Zambians should benefit from Maize Bumper Harvest

Zambians should benefit from Maize Bumper Harvest

By Daimone Siulapwa

Maize bumper harvest of over 2.7 million tones

WE rarely have good news coming out of our one and only beloved country Zambia.

But the recent announcement that the country has recorded an unprecedented maize bumper harvest of over 2.7 million tones, is certainly that should certainly light-up our faces.

The country is reported to now have a maize surplus of 1,085,709. According to statistics available from the Ministry of Agriculture and Co-operatives, the last time Zambia had a crop output close to that of this year, was during the 1988-89 farming season when a production of 1,943,219 tonnes was recorded.

Whichever way one looks at it, this is commendable, and the small-scale farmers or peasant farmers as we like to call them deserve every bit of commendation and encouragement.

That said, I strongly believe that if the benefits of this bumper harvest are not transferred to the farmer, by way of paying him a good floor price, and also the consumer, by way of having the cost of mealie-meal reduced, then we might as well stop talking about a bumper harvest. Whose is the bumper harvest for if it not for you and me who make-up this entity we call Zambia?

Of course we all know that we are living in a liberalized or competitive market where market forces play a very significant role in determining the cost of commodities. But excuse me, when we talk about the cost of mealie-meal, we are not just talking about anything here – it is not like we are talking about the cost of bringing a car into Zambia from Japan or the cost of a DStv subscription – this is a matter of life and death. Mealie-meal, which we use to make our most cherished staple food, nshima is a matter of life and death. The food riots that we had during the Kaunda era, where they not as a result of the pricing of mealie-meal among other essential food items? And because of that, we expect the government to take a different attitude and approach towards agriculture in general, and maize in particular. In fact, like it or hate it, this is a political ministry requiring a political decision to be made. Whether that will win the MMD government a vote or not, I do not care, but what I do care about is for an average Zambian to be able to afford the cost of his staple food.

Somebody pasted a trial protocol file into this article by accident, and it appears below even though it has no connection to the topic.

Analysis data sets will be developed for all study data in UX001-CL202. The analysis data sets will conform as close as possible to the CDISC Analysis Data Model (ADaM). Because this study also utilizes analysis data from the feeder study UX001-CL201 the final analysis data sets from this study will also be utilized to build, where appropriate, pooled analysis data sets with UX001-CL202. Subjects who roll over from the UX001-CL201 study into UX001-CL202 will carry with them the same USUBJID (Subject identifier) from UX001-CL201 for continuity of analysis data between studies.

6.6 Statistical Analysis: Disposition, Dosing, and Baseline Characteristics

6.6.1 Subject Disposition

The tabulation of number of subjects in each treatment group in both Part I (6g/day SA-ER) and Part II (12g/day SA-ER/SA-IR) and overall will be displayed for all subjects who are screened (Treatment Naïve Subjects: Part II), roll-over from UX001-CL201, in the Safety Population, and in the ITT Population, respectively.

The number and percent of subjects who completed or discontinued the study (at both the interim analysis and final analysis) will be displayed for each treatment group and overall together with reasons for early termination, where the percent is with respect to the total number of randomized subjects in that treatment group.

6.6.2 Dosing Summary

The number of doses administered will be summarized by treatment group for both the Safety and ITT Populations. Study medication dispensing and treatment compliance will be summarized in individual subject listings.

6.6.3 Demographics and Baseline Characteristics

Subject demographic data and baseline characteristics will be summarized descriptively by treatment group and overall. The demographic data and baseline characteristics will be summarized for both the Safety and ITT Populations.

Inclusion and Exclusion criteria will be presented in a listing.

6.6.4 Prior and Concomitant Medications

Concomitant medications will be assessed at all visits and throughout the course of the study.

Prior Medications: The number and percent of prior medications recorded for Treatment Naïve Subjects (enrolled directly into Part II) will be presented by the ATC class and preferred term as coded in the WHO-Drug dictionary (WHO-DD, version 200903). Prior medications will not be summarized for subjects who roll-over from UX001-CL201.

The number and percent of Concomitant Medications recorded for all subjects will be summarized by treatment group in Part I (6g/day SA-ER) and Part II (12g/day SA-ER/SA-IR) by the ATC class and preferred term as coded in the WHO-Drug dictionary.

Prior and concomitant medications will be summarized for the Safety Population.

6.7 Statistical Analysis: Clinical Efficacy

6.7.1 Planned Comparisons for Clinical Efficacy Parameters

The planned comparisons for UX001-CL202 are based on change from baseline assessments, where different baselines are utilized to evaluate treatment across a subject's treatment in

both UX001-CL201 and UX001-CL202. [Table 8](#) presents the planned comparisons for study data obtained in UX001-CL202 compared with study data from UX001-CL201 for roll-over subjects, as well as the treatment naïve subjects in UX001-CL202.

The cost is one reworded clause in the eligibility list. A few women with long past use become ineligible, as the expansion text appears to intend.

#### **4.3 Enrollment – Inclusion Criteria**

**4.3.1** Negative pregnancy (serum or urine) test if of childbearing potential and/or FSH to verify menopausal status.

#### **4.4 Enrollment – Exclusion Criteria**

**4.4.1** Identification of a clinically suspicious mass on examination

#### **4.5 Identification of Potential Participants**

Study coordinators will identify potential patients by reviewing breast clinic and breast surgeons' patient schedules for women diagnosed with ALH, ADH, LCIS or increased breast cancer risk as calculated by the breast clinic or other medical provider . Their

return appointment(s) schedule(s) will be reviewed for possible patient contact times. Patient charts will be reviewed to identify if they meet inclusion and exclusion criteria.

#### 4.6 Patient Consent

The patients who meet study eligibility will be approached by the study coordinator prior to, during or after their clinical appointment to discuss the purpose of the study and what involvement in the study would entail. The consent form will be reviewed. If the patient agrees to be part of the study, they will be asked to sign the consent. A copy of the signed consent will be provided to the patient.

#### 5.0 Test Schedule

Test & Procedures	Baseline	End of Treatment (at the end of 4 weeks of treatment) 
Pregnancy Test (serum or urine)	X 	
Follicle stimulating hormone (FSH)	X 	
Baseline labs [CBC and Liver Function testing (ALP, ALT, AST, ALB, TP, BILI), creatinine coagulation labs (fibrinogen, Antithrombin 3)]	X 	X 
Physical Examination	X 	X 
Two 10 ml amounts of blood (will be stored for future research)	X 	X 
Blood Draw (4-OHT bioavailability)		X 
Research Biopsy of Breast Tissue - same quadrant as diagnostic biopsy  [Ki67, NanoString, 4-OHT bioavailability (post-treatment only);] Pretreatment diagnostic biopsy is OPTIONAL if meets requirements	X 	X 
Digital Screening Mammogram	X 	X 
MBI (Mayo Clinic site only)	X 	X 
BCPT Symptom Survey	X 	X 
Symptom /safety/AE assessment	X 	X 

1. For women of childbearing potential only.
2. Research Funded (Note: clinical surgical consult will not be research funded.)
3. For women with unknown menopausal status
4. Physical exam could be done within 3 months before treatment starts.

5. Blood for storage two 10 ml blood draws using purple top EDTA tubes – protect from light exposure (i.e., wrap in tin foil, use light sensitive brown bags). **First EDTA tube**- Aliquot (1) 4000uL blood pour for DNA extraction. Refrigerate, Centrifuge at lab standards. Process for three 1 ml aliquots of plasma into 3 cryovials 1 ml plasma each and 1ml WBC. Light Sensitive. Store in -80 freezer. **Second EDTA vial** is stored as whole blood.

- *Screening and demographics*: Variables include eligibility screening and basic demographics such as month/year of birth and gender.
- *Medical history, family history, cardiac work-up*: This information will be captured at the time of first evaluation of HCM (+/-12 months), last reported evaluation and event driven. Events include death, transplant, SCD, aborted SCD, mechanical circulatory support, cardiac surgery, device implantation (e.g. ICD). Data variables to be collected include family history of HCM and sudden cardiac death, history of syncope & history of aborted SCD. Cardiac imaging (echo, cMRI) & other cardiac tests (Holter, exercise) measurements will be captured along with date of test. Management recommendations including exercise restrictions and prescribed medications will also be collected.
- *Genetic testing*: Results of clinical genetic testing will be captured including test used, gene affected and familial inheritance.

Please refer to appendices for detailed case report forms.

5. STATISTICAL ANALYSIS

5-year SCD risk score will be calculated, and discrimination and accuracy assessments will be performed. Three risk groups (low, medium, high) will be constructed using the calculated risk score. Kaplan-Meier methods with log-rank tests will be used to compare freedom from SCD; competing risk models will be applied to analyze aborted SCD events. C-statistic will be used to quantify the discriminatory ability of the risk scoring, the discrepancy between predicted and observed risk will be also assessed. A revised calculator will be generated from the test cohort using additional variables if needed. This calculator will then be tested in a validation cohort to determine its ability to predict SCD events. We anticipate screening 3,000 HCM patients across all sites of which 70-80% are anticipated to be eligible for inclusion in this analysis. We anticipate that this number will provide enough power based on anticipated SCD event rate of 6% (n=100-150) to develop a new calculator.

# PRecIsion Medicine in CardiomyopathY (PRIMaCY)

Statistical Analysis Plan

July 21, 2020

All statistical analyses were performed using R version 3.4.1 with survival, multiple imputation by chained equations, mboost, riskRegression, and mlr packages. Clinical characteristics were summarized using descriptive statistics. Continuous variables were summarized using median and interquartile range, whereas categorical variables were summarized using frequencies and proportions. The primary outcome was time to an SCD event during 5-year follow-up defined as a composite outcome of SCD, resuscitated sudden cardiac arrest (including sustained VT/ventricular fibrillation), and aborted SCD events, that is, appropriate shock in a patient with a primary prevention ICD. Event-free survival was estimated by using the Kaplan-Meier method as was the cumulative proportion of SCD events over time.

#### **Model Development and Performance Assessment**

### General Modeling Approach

I read in the Sunday Times of Zambia a few months back, Chimsoro Milling chief executive officer Costain Chilala saying a bumper harvest may  not  automatically  translate into reduced mealie meal prices on the market because of a number of factors. These factors, according to him, include the market price for purchasing maize and production costs and the price of fertilizer. He said if the millers paid low prices to purchase the maize, they would definitely reduce the price of maize on the market but that it would be too early to speculate on a possible reduction.

In economic terms, this argument is very much valid, but like I have stated earlier, this is not just any other sector, this is a bread and butter sector requiring more than an economic argument. It requires political decisions to be undertaken.

And with that, I would want the government to be more bold in calling for a reduction of prices of mealie-meal. With the rise in electricity tariffs and fuel pump prices, Zambians can certainly do with a reduction in the cost of mealie-meal.

After all, who does not want to eat nshima, for others, even after they have had other meals such as rice.